CONFERENCE UPDATE: NDF 2021

Managing difficult-to-treat infections in immunocompromised patients

Infections by multidrug-resistant organisms (MDROs), especially Gram-negative rods, are associated with higher mortality, higher morbidity, longer hospital stay and increased public healthcare costs.1 For patients infected with carbapenemase-producing Enterobacteriaceae (CPE), few effective antibiotics are available. In practice, these patients are usually treated with old classes of drugs including colistin, fosfomycin and aminoglycosides. However, these antibiotics are highly toxic with a poor quality of evidence supporting their clinical efficacy.2

To address these unmet medical needs, “new old drugs” can be considered. Ceftolozane-tazobactam has a lower minimal inhibitory concentration (MIC) against many groups of Gram-negative rods and is stable in the presence of ESBL and AmpC β-lactamases as well as being less susceptible to porin or efflux mutations.3 With the ASPECT-cUTI and ASPECT-cIAI studies demonstrating non-inferiority to best available treatment, ceftolozane-tazobactam can be a potent alternative to meropenem and carbapenem in managing drug-resistant infections.4,5 That said, Dr. Sridhar, Siddharth noted that ceftolozane-tazobactam has reduced activity against Gram-positive and anaerobic organisms, often requiring additional metronidazole for better infection management. Notably, ceftolozane-tazobactam is also not active against the carbapenemase genes KPC, NDM and OXA-48 which are sporadically encountered in Hong Kong.6 As such, Dr. Sridhar suggested ceftazidime-avibactam to be considered for patients infected with KPC or certain OXA-48 CPEs as retrospective experience in the hematological setting showed that ceftazidime-avibactam is no worse than best available comparator.7

While not yet approved in Hong Kong, cefiderocol is a novel β-lactamase inhibitor that is stable against class A, B and D carbapenemases as well as ESBL and AmpC β-lactamases. As a siderophore that chelates ferric iron, cefiderocol can effectively enter the bacteria through the iron transport chain unaffected by the carbapenemase excretion in the extracellular space.8 Notably, cefiderocol inhibited 98.2% and 98.8% of ceftazidime-avibactam and ceftolozane tazobactam- non-susceptible Enterobacteriaceae isolates, respectively, with similar efficacy against Pseudomonas aeruginosa.9 Although being associated with a higher all-cause mortality in one real-world clinical trial that may be attributed to imbalanced patient selection, cefiderocol monotherapy is effective against carbapenem-resistant Gram-negative rods and should be considered as an alternative to the highly toxic colistin-based therapy.10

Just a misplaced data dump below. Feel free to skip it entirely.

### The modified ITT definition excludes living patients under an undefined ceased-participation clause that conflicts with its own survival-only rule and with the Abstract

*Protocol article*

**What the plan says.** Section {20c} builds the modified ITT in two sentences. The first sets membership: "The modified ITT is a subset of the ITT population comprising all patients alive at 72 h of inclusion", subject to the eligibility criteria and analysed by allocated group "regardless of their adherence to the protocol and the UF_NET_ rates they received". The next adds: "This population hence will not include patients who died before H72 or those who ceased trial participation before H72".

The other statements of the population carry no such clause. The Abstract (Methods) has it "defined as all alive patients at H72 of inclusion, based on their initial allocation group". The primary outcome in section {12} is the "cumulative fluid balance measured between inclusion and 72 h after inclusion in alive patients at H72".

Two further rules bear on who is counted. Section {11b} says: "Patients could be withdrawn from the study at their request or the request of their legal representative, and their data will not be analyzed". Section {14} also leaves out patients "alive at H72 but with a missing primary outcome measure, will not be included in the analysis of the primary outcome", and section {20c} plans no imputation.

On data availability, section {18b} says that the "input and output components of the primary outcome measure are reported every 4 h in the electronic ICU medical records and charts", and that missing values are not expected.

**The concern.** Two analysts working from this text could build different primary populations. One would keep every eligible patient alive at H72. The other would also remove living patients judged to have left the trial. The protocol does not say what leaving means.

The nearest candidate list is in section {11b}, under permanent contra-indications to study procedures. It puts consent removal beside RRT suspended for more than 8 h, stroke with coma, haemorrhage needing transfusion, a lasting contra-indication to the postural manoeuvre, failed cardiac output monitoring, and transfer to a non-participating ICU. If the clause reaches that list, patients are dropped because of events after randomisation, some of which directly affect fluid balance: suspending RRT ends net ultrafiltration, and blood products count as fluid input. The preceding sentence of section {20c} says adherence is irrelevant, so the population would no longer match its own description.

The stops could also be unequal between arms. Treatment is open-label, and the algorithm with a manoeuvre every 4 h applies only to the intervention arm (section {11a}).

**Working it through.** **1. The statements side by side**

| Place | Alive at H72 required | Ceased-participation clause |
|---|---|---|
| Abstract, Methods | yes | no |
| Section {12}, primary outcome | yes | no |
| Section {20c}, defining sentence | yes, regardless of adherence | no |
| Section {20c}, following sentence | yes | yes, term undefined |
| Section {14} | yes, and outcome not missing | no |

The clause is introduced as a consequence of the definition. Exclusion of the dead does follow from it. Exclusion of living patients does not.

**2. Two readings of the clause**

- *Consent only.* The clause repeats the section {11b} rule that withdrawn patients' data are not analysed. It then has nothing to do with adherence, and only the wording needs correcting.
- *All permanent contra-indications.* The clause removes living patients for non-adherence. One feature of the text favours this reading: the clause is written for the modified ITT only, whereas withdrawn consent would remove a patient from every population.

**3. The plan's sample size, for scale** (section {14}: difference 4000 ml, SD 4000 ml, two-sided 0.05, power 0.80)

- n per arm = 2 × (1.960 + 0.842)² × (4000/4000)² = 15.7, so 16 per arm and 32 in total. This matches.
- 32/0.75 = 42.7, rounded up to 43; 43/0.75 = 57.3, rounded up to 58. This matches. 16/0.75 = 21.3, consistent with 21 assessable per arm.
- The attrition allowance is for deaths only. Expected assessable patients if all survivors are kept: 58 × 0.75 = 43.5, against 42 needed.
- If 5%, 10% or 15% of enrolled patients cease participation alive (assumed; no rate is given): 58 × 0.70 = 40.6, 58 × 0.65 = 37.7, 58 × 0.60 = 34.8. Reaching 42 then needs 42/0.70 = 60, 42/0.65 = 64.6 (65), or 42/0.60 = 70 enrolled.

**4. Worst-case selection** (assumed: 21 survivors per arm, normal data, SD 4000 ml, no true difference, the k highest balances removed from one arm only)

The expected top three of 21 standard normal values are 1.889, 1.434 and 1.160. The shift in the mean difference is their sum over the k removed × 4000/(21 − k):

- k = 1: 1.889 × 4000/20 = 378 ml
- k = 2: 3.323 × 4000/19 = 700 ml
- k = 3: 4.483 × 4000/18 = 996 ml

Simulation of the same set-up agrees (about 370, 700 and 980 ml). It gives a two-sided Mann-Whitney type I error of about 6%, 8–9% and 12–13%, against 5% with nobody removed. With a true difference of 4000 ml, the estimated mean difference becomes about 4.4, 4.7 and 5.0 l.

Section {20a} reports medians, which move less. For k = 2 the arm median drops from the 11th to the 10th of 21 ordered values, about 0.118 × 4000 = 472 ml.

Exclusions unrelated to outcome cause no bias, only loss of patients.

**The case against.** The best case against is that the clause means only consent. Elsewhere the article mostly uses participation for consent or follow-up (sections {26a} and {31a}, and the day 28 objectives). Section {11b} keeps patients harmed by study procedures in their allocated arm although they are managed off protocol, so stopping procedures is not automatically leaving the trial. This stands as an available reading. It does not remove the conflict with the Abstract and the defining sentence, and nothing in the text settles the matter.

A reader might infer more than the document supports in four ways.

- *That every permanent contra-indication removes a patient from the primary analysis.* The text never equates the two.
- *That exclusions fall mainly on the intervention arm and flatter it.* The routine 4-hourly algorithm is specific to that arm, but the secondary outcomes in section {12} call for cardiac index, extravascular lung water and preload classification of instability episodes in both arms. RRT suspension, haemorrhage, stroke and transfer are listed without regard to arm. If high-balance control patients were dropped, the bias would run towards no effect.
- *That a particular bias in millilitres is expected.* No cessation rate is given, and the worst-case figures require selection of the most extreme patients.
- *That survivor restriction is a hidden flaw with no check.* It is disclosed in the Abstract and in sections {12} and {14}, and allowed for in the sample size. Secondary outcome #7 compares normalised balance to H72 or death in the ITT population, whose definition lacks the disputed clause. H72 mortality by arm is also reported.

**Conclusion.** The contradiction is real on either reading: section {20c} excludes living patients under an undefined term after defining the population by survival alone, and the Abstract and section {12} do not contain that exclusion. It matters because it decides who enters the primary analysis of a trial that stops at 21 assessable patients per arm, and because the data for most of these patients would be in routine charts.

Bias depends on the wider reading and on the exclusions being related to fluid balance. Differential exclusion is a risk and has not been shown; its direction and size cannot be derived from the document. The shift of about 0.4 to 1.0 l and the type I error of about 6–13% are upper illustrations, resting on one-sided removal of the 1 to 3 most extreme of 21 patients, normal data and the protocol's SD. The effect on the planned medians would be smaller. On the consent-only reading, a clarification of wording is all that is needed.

The treatment for cytomegalovirus (CMV) infection is often limited by toxicities with intravenous foscarnet, the only available option for ganciclovir-resistant CMV, which is associated with severe nephrotoxicity, electrolyte abnormalities, teratogenicity, and marrow suppression. When managing CMV, letermovir is an alternative with a unique mechanism of action that enables fewer off-target effects with no cross-resistance to ganciclovir or foscarnet. In the real-world, letermovir prophylaxis had significantly reduced the risk of CMV infection to 7.7% when compared to 39.4% with placebo and was not associated with nephrotoxicity or myelotoxicity.11 That said, case reports have also reported treatment failures during CMV reactivation with letermovir monotherapy alone.12 Therefore, Dr. Sridhar recommended additional ganciclovir or forscanet when CMV reactivates. Notably, letermovir has no activity against HSV or VZV and acyclovir is separately required as prophylaxis against these pathogens.

Recently, a large-scale retrospective study found that patients affected by both COVID-19 and hematological malignancies have worse outcomes than both the general population with COVID-19 and patients with haematological malignancies without COVID-19 (standardized mortality ratio=2.04 and 41.3, respectively).12 Importantly, Dr. Sridhar noted that there are currently no effective antivirals for COVID-19 and immunocompromised patients may select out highly infectious SARS-CoV-2 variants, given the increased time in the body to mutate. Although the efficacy of COVID-19 vaccines is yet to be established in hematological patients, Dr. Sridhar believed the safety of the vaccine to mirror that of the general population.

While guidelines are broadly supportive of vaccinating immunocompromised patients due to their higher risk of severe COVID-19, Dr. Sridhar noted that the timing of vaccination with relation to immunosuppression would be crucial. In Hong Kong, immunocompromised patients still have the luxury to defer vaccination until their B- and T-cell responses to vaccines recover as the rate of COVID-19 in the Hong Kong community remains low. “Generally speaking, the vaccines are good at keeping COVID-19 down and our patients have the luxury to delay vaccination until they can mount a response. Overall, I would encourage patients to receive vaccination at the right time,” concluded Dr. Sridhar.

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